up and inundating, by the channels at the side of the rostellum, at least the most external pollen masses on each side. These pollinia emit their tubes over the rim of the rostellum, almost obliterating it, into the stylary canal. On the opening of the flower and the retraction of the anther-case, the most internal pollinia may sometimes be found in the condition of loose grains unaffected by the inundation of viscid matter. In its fertilisation this species of Eria seems to resemble Dendrobium chrysanthum.
The mode of fertilisation described as occurring in Ophrys apifera by Mr. Darwin, I found to be followed very closely by a species of Eria near to E. javensis, in which the anther-cap shrivels up backwards after rupturing, so as to disclose the
FIG. 26, FIG. 26a.
FIG. 26.a CHRYSOGLOSSUM SP. ; A, ANTHER-CAP ; B, POLLINIA IN SITU ; 0, STIGMA; D, UPPER MARGIN OF STIGMA; E, LOWER MARGIN OF STIGMA. FIG. 26a.a SECTION OF SAME. THE YISCID MATTER FLOWS OVER THE MARGIN, D, INTO THE ANTHER.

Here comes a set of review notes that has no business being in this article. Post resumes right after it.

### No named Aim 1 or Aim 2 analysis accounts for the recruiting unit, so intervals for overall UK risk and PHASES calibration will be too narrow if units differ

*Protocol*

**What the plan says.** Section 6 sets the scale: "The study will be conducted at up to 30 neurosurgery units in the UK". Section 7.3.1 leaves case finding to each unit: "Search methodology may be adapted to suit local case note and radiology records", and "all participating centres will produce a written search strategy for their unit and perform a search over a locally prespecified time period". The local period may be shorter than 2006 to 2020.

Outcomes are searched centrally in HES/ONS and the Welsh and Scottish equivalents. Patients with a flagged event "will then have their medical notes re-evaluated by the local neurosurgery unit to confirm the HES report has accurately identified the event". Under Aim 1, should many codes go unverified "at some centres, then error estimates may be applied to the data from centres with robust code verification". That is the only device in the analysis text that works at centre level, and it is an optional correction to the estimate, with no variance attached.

pollinia, which at once, even when quite shaded from wind and all other disturbances, begin a slow tortuous movement, during which they fall into their own stigmas, as seen in Fig. 23, p. 93.
In a species of terrestrial orchid unknown to me, but nearly related, if not belonging to the genus Clirysogiossum, I found these contrivances for effecting self-fertilisation carried to their extreme limit, by its fertilising itself without ever opening its florets at all (Figs. 25, 26). I observed them in the forest, as well as grew a few of them in Mr. Lasha s garden, atid every specimen was fertilised in the same way. In opening